Tides and Tonnage: A Different Take on the Boston Tea Party

Prewar Conflict (<1775)

March 9, 2015
by Hugh T. Harrington Also by this Author


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The story of the Boston Tea Party has been told and retold endlessly. It has become a part of American mythos. On the evening of December 16, 1773 in Boston a group of 100 to 150 citizens, dressed like Indians, descended on three ships loaded with tea from England. Politely, but firmly, they demanded the captains open the holds of their ships. The citizens brought chests of tea on deck where the chests were broken open and the tea dumped over the side into Boston Harbor. Afterwards the men wandered off into the night having made their very public statement about the Tea Act. Yet, there is more to the tale, and some of it is unexpectedly comical.

The disguises, of course, were not worn to make anyone think they actually were Indians. The idea was to protect the identities of the tea party participants. Joshua Wyeth, one of the participants, wrote, “We agreed to wear ragged clothes and disfigure ourselves, dressing to resemble Indians as much as possible, smearing our faces with grease and lamp black or soot, and should not have known each other except by our voices. Our most intimate friends among the spectators had not the least knowledge of us. We surely resembled devils from the bottomless pit rather than men.”[1] Another participant described his companions as being “fantastically arrayed in old frocks, red woolen caps or gowns, and all manner of like habiliments.”[2] However, some did not wear any sort of disguise as they were spur of the moment volunteers or citizens of such minor status that they felt safe.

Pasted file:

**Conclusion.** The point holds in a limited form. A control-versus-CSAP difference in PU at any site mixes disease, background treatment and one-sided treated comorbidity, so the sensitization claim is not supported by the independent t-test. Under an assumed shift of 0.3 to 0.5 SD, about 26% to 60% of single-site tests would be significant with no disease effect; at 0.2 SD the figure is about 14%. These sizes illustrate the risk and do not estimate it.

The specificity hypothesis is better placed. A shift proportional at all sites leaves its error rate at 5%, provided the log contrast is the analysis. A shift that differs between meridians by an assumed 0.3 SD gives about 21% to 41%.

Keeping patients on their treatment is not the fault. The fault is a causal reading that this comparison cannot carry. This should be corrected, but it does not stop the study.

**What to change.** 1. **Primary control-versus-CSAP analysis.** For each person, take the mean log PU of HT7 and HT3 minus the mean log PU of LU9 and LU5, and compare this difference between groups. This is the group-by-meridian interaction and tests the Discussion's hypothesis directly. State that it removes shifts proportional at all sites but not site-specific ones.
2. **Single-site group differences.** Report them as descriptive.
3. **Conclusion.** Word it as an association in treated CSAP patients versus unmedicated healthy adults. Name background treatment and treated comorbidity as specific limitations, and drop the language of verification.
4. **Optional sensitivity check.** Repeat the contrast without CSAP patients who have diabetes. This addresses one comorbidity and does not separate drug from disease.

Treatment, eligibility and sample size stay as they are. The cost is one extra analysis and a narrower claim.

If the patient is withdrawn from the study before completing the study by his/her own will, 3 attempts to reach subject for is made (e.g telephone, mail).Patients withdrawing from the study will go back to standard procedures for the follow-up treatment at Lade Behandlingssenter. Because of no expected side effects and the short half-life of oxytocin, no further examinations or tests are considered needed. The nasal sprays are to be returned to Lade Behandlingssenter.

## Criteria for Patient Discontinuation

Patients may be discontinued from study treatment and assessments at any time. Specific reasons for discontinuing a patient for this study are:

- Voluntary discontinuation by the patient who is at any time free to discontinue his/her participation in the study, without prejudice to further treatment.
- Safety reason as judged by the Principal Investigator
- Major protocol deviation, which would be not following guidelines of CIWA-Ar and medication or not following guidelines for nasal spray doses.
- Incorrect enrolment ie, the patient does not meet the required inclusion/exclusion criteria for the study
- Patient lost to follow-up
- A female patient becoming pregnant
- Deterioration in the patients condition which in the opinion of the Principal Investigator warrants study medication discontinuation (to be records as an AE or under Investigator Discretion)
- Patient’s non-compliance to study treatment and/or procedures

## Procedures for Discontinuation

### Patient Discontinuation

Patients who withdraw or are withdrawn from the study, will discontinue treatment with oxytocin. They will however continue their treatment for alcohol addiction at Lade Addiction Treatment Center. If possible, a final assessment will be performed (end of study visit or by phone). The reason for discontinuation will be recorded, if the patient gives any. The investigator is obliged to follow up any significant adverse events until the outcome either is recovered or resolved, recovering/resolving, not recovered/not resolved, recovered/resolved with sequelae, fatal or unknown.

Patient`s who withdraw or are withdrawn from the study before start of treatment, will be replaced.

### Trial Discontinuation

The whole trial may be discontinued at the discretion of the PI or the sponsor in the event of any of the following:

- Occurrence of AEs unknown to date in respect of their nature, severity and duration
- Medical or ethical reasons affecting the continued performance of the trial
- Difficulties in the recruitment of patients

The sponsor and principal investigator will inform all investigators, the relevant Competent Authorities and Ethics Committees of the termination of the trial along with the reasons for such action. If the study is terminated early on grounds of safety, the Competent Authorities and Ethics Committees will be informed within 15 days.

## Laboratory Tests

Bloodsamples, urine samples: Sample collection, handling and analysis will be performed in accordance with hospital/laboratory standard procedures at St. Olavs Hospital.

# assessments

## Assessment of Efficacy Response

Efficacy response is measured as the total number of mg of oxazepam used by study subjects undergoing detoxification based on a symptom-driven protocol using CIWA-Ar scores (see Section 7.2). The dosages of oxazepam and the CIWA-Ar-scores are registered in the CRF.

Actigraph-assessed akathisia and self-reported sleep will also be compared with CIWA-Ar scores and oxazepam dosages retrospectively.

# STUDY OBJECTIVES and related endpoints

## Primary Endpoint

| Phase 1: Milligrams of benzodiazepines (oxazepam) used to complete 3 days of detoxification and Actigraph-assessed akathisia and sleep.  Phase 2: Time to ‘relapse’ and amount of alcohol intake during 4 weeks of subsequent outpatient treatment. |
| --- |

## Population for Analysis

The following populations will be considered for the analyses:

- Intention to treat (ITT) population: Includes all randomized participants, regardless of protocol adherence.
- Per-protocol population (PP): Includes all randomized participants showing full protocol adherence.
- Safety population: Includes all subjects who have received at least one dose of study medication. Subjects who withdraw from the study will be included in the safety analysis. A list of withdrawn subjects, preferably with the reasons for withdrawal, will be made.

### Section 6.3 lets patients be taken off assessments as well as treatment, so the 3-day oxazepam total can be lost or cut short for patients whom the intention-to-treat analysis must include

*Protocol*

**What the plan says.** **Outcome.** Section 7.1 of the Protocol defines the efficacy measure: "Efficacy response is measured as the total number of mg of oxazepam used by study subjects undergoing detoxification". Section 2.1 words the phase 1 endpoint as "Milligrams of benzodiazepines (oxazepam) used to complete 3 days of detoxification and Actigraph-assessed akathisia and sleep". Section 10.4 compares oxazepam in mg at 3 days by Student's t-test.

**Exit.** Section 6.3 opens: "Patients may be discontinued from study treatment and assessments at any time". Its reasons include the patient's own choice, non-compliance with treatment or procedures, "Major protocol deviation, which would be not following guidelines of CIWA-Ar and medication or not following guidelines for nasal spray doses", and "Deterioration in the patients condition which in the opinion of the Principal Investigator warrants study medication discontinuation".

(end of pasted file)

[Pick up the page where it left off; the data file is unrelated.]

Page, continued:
The ringleaders, however, were careful to keep their war-painted faces well covered with blankets and other camouflage. In addition, these “Chiefs” did not want to take the chance of their voices being recognized so they spoke in “Indian jargon” as they gave directions to a Commander or “interpreter” who would then issue orders to the ships’ Captain, crew or to the men working on the destruction of the tea.[3]